Where, he asked, is the moral sense of a banker who would insist on his $100 million bonus, in the current straitened times?

Mr. Young is exercised about the growing disparities not only in this country. The former U.S. ambassador to the United Nations sees it happening all over the world.

“In China there’s a big gap between the haves and have-nots. In India it’s even bigger. In South Africa there’s the most volatile gap.”

Unless something is done about the problem of massive unearned wealth — accrued either through nonproductive speculation or inheritance, he foresees the possibility of class wars.

“I don’t trust people who have inherited wealth,” he said. “If you have never had to work for a living you don’t appreciate those who do. This guy who took the $100 million bonus has never worked for a living. He just thinks that what he did was work.”

Mr. Young waxed Biblical.

“If there is any judgment — and I think there is — the question Jesus says he’s going to ask is, ‘Did you feed the hungry, did you clothe the naked, did you heal the sick, did you set at liberty those who were oppressed?’

“Well I don’t think you do that through missionary baskets. I think you do that through the global economic system.”

As irony would have it, just at the time that the so-called immoral economic system showed its fundamental weakness, Barack Obama was elected.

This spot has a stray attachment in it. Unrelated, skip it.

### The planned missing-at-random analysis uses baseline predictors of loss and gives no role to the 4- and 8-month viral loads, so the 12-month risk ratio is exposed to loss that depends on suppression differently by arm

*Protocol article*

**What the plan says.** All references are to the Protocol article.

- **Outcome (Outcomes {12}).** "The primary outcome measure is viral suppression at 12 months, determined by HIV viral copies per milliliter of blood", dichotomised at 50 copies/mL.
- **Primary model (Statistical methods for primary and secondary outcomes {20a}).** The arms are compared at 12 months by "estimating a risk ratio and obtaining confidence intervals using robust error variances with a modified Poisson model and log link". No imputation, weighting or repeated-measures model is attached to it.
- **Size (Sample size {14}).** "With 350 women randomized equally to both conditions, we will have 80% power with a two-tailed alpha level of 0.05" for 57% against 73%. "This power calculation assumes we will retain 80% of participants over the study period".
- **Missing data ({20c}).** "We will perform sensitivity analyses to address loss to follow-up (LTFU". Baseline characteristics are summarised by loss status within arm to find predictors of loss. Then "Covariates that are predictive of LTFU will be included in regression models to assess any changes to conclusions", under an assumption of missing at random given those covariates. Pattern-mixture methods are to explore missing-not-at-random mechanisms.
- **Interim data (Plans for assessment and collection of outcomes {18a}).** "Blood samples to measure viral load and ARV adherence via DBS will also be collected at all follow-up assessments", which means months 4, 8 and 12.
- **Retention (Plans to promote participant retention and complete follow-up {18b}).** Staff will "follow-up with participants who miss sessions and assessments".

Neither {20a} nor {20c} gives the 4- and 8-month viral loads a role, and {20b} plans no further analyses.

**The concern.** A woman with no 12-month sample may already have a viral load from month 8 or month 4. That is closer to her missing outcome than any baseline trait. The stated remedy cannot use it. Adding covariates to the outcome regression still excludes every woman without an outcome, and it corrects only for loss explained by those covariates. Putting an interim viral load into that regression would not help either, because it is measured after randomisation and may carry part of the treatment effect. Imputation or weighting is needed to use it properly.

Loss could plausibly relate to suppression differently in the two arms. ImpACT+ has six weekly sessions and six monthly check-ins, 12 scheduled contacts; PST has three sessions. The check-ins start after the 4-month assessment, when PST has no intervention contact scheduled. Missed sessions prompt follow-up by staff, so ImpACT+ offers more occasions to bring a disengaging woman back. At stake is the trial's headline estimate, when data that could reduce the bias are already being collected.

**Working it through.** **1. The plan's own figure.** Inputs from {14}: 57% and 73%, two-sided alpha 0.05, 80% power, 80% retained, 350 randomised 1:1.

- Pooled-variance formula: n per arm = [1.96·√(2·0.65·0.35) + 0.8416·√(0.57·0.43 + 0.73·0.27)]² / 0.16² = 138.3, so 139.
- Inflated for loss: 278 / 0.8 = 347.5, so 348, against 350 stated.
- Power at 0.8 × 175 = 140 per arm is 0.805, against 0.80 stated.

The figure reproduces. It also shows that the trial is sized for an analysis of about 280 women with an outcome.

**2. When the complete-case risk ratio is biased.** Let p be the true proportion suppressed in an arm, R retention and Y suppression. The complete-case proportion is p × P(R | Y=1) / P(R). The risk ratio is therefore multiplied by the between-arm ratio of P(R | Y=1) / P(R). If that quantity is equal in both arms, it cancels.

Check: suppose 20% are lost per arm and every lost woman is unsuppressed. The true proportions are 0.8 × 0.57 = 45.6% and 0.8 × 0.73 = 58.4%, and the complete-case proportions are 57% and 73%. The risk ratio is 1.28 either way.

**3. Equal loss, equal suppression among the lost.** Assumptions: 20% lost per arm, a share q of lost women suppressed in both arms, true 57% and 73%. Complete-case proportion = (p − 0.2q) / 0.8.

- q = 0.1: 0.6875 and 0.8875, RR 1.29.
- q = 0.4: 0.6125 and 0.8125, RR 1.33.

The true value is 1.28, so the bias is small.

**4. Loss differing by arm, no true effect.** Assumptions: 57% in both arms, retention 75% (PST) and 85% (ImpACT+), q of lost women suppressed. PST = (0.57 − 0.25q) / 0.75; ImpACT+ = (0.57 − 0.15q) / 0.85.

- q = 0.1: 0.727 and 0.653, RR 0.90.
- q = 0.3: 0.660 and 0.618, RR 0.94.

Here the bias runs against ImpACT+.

And now the problems sowed over 30-plus years become his.

“It’s no longer the Nixon/Reagan Bush economic construct,” said Mr. Young. “It’s Obama’s bailout”.

He is not much comforted by some of the advisors Mr. Obama has gathered around himself. Mr. Young fears several of them are too much of the current system.

“There’s some really bright folk around Obama, but I think he’s the one that has heart, conscience and soul enough to do this,” he said.

Mr. Young suggested Mr. Obama was in “almost the same situation I was in when I became mayor of Atlanta in 1981.

“It was the crime capital of the world, the economy was crashed. The business community fought against me.”

But he got that business community together, a little as he had done nearly 20 years earlier, and pointed out their shared economic interest.

“I told them, if I’m a miserable failure as mayor it won’t hurt me particularly. I’ve written a book, I can write another one and make a little money on outside speeches. If I’m not a good mayor, I’ll survive. But your businesses won’t.

“You have a vested interest in making me a good mayor.

“And they bought that.”

And ultimately, he was sure, people would buy Obama’s economic, health and other reforms. Because they will come to recognize their interest.

Early in Mr. Obama’s candidacy for president, Mr. Young said, he sent a copy of The Defining Moment, Jonathan Alter’s chronicle of the first 100 days of Franklin Roosevelt.

What’s remarkable about it, he said, was the initial resistance to FDR’s reform agenda, all the things for which he was attacked, “we now know were absolutely right and necessary.”

Mr. Young will give a lecture, or as he prefers to put it, “lead a discussion” on the economy today at 6 p.m., at the Annual Taste of the Road Scholar event at Shearer Cottage in Oak Bluffs.